San Nicola dei Greci
The church of San Nicola Dei Greci is part of a cave complex which also includes the church of the Madonna Delle Virtù. It is a monastic settlement dating back to the 10th century and stands in Via Madonna Delle Virtù between the Sasso Caveoso and the Sasso Barisano.
Thanks to a meticulous restoration work it is possible to admire: in the right aisle a Crucifixion dating back to the ’300 and in the left aisle a triptych representing S.Barbara, S. Nicola and S. Pantaleone. Since 1987, the rock complex hosts every year, from June to October, "The Great Exhibitions" in the Sassi dedicated to the greatest contemporary sculptors.
San Pietro Caveoso
It is a building that dates back to the ’300s even if, after innumerable restorations and modifications, very little remains of the original structure, in fact the current church was built in the’ 600 and rebuilt in the ’700.
It has a quadrangular shape and some of the four side chapels have frescoes. The ceiling of the central nave is made of wood and on the main altar it is possible to admire a wooden polyptych representing the Madonna between Saint Peter and Paul, the Last Supper and the Father God.
La chiesa rupestre di San Giuliano si trova nell’ex Monastero di Sant’Agostino. A causa delle continue modifiche è difficile riuscire a datare con precisione il nucleo originario della chiesa, pare comunque che risalga al XV° secolo.
Due lati della chiesa sono completamente affrescati e sull’altare si trova un affresco del ‘600 della SS. Trinità. La N.D. spagnola Felicia Caravascial nel 1603 commissionò l’affresco di una Madonna col Bambino, che si può osservare sulla parete a sinistra.
Cripta del Peccato Originale
Overlooking the Gravina, on the road to Lake San Giuliano, there is this church also known as the "Cento Santi Cave". It contains a series of frescoes, perhaps the most important of the 10th century: scenes from Genesis, Madonna and Child, female figures and apostles.
The Cathedral, dedicated to the Madonna della Bruna protector of Matera, was erected between 1230 and 1270. The facade has a Romanesque rose window, with sixteen spokes, symbol of the wheel of life. The interior has three naves and in the left one there is one of the many frescoes that covered the walls of the Cathedral that of the Madonna della Bruna dating back to the twelfth century.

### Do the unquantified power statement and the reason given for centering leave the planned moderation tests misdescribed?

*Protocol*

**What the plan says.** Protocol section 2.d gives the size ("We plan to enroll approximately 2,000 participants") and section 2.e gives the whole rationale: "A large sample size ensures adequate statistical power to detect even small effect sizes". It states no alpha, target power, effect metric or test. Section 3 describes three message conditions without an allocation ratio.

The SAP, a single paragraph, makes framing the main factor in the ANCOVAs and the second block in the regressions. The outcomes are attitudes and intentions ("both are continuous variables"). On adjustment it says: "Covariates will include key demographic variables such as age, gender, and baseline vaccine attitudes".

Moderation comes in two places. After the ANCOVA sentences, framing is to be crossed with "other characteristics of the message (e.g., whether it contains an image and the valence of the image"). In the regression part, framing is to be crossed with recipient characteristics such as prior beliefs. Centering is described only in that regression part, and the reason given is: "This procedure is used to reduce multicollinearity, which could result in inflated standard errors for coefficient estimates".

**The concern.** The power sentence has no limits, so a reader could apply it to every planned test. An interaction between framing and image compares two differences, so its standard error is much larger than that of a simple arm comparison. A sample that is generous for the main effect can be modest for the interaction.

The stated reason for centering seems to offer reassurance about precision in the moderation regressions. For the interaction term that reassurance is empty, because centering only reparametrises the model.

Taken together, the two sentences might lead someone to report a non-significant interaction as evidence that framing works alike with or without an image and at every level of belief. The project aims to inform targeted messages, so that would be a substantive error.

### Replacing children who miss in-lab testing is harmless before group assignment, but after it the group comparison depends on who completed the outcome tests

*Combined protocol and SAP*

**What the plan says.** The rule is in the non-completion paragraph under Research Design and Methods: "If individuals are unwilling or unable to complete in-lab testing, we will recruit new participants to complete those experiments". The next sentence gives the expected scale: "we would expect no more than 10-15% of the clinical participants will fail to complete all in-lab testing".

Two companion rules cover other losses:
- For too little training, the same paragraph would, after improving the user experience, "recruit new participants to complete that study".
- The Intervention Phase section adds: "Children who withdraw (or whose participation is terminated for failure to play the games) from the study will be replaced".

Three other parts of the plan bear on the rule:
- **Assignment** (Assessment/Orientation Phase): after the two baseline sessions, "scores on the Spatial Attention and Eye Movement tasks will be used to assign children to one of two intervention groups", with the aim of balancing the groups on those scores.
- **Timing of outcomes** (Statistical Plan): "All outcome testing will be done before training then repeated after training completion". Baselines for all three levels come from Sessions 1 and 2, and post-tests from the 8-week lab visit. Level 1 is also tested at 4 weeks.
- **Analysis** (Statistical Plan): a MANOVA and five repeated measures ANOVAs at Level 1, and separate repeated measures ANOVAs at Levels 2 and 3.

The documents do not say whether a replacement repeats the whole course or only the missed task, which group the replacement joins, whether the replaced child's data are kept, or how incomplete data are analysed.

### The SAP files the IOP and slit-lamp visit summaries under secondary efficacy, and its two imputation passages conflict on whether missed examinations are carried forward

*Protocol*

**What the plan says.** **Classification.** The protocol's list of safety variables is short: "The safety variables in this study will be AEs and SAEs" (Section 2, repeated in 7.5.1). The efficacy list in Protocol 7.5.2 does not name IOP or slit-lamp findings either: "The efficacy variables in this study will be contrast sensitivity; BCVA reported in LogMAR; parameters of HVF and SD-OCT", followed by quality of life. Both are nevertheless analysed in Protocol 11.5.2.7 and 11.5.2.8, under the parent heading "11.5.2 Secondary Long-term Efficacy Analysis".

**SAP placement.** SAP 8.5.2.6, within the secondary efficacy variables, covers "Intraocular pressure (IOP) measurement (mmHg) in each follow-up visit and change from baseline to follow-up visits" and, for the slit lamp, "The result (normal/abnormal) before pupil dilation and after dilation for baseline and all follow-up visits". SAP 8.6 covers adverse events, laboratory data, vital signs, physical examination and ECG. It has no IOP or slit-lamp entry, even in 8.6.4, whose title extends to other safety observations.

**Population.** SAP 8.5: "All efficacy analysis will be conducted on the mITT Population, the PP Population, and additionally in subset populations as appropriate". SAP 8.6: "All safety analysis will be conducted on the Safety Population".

An important work of popular art is present, a nativity scene in Altobello Persio stone. On the altar of the Baptistery, a frescoed wall was recently discovered, representing infernal scenes above and below San Giuliano, San Luca and the Madonna and Child.
Originally the Casa Cava was used, between 1400 and 1600, as a pit quarry for the extraction of limestone blocks (commonly called tuff). The entrance was from above and precisely between via San Biagio and via Santa Cesarea. Once the availability of material was exhausted, the quarry was abandoned and used as a landfill and therefore filled with waste material.
At the end of the 90s this "landfill" was cleaned up and restoration work began discovering that calcarenite, a friable and porous material, made the walls sound-absorbent. In this environment, in the shape of an inverted funnel, thanks to the lack of echo, the necessary conditions have been created for holding concerts. Currently Casa Cava is a cultural center that hosts conferences, conventions, concerts and theatrical performances.